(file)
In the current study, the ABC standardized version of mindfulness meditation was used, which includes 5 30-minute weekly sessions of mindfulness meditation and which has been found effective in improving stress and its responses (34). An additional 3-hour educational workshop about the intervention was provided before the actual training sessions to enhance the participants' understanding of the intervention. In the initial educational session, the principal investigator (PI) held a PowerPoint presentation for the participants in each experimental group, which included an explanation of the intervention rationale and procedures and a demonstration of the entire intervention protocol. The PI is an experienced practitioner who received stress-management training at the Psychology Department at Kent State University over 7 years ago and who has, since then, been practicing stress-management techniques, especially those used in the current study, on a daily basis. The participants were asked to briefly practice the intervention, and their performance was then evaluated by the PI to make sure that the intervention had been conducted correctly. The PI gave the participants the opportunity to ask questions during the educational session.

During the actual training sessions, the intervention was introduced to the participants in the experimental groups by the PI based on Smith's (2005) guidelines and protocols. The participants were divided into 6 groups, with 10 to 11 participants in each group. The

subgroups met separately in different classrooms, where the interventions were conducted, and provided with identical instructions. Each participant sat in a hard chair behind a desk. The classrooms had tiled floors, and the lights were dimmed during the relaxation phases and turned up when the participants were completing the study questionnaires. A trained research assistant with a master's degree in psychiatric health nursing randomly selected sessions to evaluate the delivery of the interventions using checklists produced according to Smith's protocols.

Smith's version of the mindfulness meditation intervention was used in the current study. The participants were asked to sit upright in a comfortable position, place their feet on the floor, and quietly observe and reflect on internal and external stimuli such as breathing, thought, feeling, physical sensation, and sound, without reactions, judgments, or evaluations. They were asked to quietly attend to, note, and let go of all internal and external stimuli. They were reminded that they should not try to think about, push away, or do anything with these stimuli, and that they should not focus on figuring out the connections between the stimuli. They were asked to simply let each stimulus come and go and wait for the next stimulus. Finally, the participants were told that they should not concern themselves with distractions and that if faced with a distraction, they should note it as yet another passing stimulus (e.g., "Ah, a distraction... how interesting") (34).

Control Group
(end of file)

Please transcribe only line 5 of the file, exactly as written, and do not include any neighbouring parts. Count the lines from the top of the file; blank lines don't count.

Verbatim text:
Control Group